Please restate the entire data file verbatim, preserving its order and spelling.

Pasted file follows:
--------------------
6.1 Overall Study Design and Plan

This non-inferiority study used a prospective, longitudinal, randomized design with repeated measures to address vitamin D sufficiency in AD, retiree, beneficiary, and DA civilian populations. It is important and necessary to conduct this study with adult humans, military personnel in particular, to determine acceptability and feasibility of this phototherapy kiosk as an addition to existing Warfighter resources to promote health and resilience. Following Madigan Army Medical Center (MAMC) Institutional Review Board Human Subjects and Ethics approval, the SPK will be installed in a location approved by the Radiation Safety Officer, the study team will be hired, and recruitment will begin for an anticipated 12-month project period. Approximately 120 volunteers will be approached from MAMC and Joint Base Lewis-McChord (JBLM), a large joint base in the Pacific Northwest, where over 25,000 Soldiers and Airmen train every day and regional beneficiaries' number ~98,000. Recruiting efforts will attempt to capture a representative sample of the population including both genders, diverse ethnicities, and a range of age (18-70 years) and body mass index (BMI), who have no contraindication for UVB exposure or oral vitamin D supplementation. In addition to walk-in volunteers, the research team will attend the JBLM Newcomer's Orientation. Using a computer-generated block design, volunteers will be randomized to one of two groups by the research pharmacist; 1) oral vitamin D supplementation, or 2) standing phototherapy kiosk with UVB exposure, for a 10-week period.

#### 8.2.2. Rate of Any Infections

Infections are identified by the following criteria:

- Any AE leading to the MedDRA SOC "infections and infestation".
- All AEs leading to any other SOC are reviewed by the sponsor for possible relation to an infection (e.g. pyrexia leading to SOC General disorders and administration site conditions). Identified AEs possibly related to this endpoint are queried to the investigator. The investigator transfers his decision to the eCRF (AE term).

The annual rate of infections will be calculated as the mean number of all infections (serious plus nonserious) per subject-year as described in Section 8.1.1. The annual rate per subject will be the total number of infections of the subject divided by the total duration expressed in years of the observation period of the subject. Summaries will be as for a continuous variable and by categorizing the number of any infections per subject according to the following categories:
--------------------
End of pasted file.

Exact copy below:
6.1 Overall Study Design and Plan

This non-inferiority study used a prospective, longitudinal, randomized design with repeated measures to address vitamin D sufficiency in AD, retiree, beneficiary, and DA civilian populations. It is important and necessary to conduct this study with adult humans, military personnel in particular, to determine acceptability and feasibility of this phototherapy kiosk as an addition to existing Warfighter resources to promote health and resilience. Following Madigan Army Medical Center (MAMC) Institutional Review Board Human Subjects and Ethics approval, the SPK will be installed in a location approved by the Radiation Safety Officer, the study team will be hired, and recruitment will begin for an anticipated 12-month project period. Approximately 120 volunteers will be approached from MAMC and Joint Base Lewis-McChord (JBLM), a large joint base in the Pacific Northwest, where over 25,000 Soldiers and Airmen train every day and regional beneficiaries' number ~98,000. Recruiting efforts will attempt to capture a representative sample of the population including both genders, diverse ethnicities, and a range of age (18-70 years) and body mass index (BMI), who have no contraindication for UVB exposure or oral vitamin D supplementation. In addition to walk-in volunteers, the research team will attend the JBLM Newcomer's Orientation. Using a computer-generated block design, volunteers will be randomized to one of two groups by the research pharmacist; 1) oral vitamin D supplementation, or 2) standing phototherapy kiosk with UVB exposure, for a 10-week period.

#### 8.2.2. Rate of Any Infections

Infections are identified by the following criteria:

- Any AE leading to the MedDRA SOC "infections and infestation".
- All AEs leading to any other SOC are reviewed by the sponsor for possible relation to an infection (e.g. pyrexia leading to SOC General disorders and administration site conditions). Identified AEs possibly related to this endpoint are queried to the investigator. The investigator transfers his decision to the eCRF (AE term).

The annual rate of infections will be calculated as the mean number of all infections (serious plus nonserious) per subject-year as described in Section 8.1.1. The annual rate per subject will be the total number of infections of the subject divided by the total duration expressed in years of the observation period of the subject. Summaries will be as for a continuous variable and by categorizing the number of any infections per subject according to the following categories: